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May 21, 2009

A reader asks...

Max Radin famously wrote in the Harvard Law Review that the statutory canon “expressio unius est exclusio alterius” represents a fallacy of the illicit major. But how exactly does that canon commit this fallacy? Could someone please put in the categorical syllogistic form exactly how that canon commits the fallacy?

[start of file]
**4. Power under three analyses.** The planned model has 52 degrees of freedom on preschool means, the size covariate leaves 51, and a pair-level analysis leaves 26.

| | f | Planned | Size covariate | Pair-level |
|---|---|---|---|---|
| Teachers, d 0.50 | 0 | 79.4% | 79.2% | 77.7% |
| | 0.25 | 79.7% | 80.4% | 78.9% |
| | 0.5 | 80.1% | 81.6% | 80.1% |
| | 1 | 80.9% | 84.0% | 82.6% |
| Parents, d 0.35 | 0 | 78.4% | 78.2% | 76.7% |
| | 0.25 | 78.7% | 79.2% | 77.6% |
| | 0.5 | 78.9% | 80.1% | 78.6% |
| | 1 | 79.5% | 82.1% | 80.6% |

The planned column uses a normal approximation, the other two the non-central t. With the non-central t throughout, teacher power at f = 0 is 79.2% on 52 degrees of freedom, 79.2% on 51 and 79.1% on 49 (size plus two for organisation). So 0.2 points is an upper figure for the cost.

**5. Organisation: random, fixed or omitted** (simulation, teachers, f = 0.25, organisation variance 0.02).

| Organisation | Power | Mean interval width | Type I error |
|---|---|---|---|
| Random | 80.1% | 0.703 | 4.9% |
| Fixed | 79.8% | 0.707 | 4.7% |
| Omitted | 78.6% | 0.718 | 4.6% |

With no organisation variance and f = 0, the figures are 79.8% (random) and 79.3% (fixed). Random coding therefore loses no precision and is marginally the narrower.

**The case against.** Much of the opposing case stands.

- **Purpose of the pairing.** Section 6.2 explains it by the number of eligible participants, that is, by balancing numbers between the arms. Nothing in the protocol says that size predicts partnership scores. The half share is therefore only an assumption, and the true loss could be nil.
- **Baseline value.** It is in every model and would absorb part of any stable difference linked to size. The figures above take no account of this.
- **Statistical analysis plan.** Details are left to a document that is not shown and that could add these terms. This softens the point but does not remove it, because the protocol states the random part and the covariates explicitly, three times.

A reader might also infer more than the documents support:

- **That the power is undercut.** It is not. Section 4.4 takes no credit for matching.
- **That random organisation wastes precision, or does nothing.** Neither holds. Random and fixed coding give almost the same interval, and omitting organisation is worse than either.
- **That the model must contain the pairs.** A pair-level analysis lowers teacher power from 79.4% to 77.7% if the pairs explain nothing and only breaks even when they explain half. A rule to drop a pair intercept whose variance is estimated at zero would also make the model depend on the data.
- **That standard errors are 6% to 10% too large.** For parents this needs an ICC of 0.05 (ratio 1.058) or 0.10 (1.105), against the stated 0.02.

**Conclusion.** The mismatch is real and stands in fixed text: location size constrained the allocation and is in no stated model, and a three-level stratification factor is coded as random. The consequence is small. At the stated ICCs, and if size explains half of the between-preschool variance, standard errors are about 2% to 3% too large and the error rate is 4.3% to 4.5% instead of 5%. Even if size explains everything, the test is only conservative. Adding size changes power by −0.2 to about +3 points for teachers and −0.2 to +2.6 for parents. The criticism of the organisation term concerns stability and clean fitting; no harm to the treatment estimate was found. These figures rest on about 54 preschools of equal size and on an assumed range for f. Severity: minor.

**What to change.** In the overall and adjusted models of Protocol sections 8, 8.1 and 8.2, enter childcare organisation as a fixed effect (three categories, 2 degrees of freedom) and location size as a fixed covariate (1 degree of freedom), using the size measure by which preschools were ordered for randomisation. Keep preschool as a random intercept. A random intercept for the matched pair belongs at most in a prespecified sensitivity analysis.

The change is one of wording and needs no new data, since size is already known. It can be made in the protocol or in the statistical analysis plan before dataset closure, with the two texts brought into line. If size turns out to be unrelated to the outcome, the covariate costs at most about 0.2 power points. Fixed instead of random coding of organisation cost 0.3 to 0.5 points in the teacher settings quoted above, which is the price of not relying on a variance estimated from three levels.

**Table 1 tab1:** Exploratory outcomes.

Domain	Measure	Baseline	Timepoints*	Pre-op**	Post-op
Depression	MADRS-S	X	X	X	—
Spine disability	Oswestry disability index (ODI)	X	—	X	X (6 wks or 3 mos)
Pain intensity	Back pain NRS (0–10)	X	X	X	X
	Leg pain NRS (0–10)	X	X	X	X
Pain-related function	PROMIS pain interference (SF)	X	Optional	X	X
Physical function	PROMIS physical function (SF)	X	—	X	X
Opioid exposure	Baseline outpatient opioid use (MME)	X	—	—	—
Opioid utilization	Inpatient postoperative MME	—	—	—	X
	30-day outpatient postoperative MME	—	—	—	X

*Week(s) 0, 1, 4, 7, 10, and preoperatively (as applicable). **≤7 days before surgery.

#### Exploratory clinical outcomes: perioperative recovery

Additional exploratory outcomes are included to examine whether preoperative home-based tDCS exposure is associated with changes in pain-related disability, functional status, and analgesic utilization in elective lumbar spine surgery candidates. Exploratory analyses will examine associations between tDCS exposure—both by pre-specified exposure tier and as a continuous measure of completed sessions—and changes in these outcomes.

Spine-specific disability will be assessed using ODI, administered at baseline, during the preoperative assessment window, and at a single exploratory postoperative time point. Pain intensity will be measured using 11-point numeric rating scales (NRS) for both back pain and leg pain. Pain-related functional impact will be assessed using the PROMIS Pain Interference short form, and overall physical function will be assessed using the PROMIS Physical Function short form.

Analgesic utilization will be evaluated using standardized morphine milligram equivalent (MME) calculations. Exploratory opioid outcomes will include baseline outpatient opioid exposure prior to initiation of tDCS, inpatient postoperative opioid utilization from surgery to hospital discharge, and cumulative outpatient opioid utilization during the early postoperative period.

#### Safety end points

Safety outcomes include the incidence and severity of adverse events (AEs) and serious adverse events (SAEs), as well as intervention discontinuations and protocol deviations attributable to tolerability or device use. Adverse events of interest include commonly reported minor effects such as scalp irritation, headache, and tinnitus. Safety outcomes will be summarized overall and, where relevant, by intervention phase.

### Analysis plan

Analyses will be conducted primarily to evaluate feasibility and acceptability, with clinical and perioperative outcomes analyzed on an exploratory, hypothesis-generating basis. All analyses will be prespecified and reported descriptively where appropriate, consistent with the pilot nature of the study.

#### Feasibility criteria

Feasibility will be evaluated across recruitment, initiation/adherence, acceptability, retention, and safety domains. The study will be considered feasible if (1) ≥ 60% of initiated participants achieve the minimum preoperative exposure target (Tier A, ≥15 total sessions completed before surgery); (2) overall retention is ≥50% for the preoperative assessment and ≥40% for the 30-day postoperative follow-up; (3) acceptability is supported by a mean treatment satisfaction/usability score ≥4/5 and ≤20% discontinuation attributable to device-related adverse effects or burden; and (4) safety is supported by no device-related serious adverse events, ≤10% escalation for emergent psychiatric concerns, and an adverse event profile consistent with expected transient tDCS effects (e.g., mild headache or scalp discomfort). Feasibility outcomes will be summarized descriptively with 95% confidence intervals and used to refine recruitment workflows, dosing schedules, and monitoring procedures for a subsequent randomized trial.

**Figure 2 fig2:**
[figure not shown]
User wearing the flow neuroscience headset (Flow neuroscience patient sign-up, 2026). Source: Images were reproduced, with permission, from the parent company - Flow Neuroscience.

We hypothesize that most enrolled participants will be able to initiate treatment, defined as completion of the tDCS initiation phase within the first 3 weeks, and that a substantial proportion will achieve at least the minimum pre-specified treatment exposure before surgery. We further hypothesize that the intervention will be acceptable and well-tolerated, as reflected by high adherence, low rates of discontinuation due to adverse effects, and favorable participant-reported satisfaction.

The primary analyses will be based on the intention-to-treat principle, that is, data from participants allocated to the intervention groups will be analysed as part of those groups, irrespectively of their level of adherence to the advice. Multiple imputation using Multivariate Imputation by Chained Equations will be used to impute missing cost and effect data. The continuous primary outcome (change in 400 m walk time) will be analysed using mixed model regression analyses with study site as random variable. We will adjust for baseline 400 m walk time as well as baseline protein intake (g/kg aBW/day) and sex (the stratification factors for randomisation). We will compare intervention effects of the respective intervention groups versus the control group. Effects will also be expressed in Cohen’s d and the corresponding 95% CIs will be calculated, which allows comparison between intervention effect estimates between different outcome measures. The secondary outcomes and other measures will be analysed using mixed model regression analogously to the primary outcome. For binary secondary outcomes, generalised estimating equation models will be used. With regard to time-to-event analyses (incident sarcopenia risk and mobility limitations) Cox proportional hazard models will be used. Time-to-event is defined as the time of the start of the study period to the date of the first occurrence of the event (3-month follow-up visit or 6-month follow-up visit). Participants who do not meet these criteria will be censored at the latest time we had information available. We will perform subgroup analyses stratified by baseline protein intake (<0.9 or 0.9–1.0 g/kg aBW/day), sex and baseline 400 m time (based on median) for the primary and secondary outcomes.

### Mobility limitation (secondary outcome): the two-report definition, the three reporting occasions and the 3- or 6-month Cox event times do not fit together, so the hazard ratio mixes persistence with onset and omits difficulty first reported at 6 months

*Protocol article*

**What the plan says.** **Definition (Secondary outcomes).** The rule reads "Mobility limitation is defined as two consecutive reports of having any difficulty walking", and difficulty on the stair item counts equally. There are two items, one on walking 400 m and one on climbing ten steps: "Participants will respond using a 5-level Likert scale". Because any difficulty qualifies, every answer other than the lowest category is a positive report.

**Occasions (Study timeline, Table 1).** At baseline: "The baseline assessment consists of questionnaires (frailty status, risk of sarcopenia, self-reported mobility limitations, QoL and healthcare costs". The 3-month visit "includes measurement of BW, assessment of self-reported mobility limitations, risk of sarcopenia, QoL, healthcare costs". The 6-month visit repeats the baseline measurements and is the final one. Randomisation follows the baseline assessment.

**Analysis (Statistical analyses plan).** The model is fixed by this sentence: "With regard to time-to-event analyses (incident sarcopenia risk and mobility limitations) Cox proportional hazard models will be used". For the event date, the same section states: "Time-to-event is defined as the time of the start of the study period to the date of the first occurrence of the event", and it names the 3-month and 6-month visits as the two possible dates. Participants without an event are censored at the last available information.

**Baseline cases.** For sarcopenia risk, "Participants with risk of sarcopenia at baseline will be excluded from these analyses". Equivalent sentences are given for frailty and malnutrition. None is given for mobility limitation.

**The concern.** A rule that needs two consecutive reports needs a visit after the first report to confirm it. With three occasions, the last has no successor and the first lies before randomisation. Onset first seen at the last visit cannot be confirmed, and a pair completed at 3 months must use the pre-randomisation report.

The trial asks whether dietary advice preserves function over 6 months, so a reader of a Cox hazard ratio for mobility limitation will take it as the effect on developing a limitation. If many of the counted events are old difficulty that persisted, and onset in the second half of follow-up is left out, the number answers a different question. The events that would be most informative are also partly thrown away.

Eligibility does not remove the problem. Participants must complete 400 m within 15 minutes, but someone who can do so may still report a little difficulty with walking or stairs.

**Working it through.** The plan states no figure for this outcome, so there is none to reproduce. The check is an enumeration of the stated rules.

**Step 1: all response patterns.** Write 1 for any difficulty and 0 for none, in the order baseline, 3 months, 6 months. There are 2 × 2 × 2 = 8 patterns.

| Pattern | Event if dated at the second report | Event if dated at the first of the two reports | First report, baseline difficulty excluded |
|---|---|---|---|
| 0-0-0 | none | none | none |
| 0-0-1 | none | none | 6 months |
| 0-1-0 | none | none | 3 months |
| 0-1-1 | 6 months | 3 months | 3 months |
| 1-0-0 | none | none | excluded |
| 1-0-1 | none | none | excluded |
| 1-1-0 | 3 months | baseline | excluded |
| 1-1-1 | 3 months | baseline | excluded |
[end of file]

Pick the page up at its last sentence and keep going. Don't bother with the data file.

Here's an answer from my co-author, which I think nails it (though, of course, the counter-argument is also obvious):

Bottom line, the canon is “wrong” because one cannot think of everything to include in a list.  The canon assumes the author thinks of everything and chooses to not include those things excluded.  It simply does not reflect reality.

May 21, 2009 | Permalink | Comments (2) | TrackBack